When Jake discovers that his new partner is the girl who haunted his dreams all these years, he finds himself enthralled, but memories of his dead wife make him doubt his emotions. Alexis has few pleasant memories of Paradise, but Jake is one of them. Undeniably drawn to him, she longs for a deeper relationship but believes he isn’t ready to move on yet.
Until they catch the killer, they must set aside their conflicted emotions and work together. The clock is ticking, and the killer has made it clear: Alexis is next.
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Excerpt from Fire Angel
“So when the rental agency gets the car back, they can say the finger grooves in the steering wheel are for improved navigation control.” She chuckled. “I don’t think they’ll be open to returning my security deposit though.” She reached for her beer and took a drink.
“Now, let’s forget my stalker for a minute and talk about the fires. You people have not been very forthcoming with information. Since there doesn’t seem to be anything specific in the files that I’ve been given, I’m a little confused about this so-called link. From what I’ve read, the first fire could have been set by a careless squatter, the second sounds like a kitchen fire, and the third is most likely the result of that dropped cigarette; there doesn’t appear to be any connection at all. Accidents, plain and simple; what do you know that I don’t?”
She had changed, and he found the change very appealing. She had been more beautiful in her indignation than anyone could have imagined, her eyes flashing fire and growing more compelling for it. Her sense of humor relating the story of her encounter with the moose showed her courage and determination; it was nice to find a woman with a backbone, but whether she liked it or not, he would watch that backbone for her. The memory of a woman who allowed others to brainwash her into doing what they wanted flashed through his mind, but Alexis’ presence and her question didn’t allow it to take root.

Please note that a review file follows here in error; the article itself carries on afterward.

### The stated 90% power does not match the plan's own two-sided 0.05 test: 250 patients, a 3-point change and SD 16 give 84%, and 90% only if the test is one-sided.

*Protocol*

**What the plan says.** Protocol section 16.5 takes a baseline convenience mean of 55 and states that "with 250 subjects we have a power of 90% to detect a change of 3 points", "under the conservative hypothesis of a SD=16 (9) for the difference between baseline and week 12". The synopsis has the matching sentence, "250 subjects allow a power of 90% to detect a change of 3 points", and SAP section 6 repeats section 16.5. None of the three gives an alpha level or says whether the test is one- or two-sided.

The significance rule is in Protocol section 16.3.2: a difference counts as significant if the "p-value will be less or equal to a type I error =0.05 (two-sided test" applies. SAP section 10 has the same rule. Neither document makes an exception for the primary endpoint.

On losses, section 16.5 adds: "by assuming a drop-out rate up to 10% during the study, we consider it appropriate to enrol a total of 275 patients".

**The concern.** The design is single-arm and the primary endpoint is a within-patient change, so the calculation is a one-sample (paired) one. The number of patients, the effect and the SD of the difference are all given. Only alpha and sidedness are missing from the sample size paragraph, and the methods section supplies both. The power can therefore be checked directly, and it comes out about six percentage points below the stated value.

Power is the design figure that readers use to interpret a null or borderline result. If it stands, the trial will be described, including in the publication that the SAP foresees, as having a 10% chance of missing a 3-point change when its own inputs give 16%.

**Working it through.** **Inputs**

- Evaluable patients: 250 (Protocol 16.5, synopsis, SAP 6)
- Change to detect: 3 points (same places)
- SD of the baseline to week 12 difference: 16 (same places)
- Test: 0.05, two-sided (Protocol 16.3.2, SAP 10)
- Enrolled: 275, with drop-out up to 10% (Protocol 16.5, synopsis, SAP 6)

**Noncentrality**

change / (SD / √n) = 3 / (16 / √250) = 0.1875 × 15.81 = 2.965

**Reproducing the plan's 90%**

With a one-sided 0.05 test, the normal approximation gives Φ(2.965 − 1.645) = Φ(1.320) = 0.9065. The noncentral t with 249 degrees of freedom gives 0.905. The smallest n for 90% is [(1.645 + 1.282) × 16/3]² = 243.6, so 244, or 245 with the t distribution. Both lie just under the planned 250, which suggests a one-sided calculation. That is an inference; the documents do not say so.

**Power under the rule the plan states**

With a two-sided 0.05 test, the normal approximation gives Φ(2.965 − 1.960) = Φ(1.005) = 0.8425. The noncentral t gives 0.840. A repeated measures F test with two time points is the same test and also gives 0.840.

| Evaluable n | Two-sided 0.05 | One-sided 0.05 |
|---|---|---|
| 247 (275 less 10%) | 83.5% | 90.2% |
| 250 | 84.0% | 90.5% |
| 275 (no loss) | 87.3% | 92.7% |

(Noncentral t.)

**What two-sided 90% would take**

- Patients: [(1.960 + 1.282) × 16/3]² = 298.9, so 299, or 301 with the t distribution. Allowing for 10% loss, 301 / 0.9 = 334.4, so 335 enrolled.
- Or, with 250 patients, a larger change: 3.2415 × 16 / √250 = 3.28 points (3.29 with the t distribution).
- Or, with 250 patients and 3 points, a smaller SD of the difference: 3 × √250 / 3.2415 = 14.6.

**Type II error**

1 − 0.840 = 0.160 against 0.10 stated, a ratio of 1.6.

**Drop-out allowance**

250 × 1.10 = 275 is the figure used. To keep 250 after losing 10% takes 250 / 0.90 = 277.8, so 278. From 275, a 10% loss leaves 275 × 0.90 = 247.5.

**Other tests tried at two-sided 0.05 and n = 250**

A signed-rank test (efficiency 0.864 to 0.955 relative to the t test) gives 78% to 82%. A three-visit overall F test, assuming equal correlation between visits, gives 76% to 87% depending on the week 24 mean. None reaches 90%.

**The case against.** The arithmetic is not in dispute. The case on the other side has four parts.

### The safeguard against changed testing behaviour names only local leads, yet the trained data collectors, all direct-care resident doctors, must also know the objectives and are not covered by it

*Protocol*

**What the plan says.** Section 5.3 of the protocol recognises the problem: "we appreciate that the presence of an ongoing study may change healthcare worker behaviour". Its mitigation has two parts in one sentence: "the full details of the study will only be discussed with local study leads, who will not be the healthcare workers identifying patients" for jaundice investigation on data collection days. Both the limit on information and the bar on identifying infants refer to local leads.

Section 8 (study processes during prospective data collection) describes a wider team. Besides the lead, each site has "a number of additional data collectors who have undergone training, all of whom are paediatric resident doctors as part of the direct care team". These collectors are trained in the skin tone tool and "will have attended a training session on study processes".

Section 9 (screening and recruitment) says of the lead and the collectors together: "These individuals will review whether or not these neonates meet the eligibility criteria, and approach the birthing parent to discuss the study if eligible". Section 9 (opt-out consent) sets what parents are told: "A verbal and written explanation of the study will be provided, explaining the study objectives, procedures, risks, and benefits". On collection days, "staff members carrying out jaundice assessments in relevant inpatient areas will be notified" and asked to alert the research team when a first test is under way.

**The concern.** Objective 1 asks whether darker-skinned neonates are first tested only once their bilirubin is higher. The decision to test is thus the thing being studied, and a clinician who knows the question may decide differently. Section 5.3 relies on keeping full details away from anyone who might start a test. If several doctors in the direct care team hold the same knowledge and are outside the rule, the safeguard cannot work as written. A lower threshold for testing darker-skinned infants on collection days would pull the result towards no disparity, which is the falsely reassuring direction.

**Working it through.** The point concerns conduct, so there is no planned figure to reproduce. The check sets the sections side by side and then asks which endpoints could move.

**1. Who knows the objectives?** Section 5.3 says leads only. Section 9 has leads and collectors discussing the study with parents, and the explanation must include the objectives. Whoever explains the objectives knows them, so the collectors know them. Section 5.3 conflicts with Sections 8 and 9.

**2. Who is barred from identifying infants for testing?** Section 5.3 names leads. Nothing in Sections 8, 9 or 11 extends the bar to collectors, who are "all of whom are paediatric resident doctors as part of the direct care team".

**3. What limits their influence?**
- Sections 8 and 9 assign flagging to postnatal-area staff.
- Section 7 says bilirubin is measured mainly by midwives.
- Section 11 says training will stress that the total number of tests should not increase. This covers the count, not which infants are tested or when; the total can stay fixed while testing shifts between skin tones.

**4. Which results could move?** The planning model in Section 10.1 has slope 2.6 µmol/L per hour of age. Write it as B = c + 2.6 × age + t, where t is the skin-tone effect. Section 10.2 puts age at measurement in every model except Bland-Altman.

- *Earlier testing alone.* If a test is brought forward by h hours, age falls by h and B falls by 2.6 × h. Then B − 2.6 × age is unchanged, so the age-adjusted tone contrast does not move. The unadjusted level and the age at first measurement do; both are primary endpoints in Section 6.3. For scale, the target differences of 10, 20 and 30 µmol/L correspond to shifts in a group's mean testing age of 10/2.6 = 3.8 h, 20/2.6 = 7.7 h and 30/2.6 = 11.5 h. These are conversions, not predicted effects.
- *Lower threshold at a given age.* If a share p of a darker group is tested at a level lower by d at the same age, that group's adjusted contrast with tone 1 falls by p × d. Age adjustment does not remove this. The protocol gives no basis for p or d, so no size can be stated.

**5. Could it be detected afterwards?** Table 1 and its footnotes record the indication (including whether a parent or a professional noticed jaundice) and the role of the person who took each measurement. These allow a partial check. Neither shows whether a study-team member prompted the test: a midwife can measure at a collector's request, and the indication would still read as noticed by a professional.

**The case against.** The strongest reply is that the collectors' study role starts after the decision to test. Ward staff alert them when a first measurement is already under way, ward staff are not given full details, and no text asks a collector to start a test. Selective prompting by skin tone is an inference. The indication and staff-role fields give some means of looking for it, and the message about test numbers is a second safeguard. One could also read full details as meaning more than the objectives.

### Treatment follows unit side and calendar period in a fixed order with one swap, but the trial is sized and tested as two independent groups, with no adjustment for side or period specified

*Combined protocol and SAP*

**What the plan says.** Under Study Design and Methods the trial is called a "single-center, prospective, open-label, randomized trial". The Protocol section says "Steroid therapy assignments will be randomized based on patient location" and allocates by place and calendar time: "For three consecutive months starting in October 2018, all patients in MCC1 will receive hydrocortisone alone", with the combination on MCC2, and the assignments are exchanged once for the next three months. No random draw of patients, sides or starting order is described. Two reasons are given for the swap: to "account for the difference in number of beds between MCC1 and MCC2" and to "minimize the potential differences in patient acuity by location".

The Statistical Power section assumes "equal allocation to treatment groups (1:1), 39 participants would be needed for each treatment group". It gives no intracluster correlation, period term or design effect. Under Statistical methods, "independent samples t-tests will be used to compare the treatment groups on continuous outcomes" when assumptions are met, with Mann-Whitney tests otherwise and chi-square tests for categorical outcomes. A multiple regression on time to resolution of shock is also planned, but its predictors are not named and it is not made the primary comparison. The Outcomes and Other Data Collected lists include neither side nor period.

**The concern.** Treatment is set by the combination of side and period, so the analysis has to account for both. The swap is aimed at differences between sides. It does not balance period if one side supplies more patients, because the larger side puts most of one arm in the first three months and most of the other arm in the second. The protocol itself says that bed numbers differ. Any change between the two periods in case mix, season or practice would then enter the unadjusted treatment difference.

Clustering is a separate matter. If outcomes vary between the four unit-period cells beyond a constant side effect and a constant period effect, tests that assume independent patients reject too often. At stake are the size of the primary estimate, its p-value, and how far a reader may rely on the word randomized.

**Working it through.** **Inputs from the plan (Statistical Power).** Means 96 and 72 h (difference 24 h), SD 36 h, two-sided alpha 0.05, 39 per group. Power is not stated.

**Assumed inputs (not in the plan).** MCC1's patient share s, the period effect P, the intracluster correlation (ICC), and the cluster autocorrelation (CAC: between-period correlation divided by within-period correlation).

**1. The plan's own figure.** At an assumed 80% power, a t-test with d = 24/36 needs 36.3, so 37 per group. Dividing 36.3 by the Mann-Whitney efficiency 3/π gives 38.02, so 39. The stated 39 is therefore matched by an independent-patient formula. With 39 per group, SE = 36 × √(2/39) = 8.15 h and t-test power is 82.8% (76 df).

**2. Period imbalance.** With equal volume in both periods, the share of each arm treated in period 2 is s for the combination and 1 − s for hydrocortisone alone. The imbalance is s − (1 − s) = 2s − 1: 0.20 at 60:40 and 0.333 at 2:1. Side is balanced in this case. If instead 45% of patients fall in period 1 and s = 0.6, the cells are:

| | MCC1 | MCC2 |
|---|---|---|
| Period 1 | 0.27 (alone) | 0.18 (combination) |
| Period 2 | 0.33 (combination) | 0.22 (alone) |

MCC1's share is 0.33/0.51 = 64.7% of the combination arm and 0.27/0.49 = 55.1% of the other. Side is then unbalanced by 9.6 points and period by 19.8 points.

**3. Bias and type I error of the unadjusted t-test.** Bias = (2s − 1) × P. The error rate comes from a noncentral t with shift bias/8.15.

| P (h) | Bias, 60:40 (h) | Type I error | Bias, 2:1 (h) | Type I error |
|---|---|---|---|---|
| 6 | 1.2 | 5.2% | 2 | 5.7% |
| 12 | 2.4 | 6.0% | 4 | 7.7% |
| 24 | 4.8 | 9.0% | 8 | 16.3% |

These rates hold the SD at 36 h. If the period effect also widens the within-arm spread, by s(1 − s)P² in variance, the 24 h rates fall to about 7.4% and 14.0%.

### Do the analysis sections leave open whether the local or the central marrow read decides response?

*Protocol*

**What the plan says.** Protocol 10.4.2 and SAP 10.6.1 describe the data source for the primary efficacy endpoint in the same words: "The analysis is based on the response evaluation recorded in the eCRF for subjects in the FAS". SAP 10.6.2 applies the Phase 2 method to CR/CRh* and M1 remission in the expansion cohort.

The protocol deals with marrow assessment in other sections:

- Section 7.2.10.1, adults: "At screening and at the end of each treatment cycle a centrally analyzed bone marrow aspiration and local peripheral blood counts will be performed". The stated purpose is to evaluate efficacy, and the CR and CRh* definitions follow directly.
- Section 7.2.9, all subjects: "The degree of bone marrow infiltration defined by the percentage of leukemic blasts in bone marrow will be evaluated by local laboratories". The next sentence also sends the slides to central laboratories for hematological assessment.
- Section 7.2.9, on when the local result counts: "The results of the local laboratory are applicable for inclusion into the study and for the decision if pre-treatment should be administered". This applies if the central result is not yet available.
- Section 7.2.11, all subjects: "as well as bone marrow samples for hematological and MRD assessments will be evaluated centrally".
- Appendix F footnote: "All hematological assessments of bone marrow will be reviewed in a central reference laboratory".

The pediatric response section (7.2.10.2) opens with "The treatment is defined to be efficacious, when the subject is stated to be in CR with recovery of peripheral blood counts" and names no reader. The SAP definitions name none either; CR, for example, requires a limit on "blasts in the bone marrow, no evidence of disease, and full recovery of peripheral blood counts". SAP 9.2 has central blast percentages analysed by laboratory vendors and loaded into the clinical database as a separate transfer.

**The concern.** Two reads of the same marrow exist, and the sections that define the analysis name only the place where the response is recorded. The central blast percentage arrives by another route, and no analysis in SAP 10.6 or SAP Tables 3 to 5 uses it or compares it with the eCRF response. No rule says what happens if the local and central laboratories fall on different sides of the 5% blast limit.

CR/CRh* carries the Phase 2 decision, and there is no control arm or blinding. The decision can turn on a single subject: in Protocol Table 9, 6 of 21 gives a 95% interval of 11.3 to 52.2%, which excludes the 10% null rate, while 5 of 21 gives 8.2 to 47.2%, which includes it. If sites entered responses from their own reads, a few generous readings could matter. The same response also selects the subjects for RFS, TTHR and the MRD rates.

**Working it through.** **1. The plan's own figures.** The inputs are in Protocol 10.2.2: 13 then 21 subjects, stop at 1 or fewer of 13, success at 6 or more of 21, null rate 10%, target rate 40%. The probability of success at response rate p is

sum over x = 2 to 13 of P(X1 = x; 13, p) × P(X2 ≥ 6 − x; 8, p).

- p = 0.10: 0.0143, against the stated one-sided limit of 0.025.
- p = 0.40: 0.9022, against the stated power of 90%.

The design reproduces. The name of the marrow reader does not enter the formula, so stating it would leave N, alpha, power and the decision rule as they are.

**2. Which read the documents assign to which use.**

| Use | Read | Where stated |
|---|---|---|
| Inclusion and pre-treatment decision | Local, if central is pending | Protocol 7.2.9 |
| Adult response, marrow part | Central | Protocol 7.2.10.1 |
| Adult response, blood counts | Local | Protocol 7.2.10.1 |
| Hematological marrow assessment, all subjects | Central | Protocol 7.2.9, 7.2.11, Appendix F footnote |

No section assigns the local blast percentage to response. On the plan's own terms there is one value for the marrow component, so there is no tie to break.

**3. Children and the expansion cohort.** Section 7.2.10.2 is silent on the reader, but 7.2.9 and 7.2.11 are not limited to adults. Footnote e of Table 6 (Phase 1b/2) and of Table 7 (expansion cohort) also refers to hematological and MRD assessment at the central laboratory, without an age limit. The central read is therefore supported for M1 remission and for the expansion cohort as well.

“Whoever the arsonist is, he’s very clever, and he’s been extremely careful,” said Jake. “It was a fluke that we caught on to him in the first place. We’ve made a potential connection, but not in the fires, with the victims. That’s why it’s taken so long to call you in on this.”
“What do you mean by that? I’m a fire investigator, not a forensic anthropologist.” She scowled.
“At first, everyone believed, like you, that the first fire had been an accident, a careless camper squatting in a hunting camp. That being said, we didn’t rush the autopsy and identification. We got the report just after the second fire. Our first victim was a small time drug dealer from Montreal known as Bandit, a.k.a. John Slaney. They identified him from dental records. His mother had filed a missing persons report on him early in September, but no one had taken her seriously. It seems young Mr. Slaney made a habit of relocating when the rent was due or the police were getting close.”
About the Author:
Susanne Matthews grew up as an avid reader of all types of books, but always with a penchant for happily ever after romances. In her imagination, she travelled to foreign lands, past and present, and soared into the future. Today, she has made her dreams come true. A retired educator, she now gets to spend her time writing, so she can share her adventures with her readers. She loves the ins and outs of romance, and the complex journey it takes to get from the first word to the last period of a novel. As she writes, her characters take on a life of their own, and she shares their fears and agonies on the road to self-discovery and love.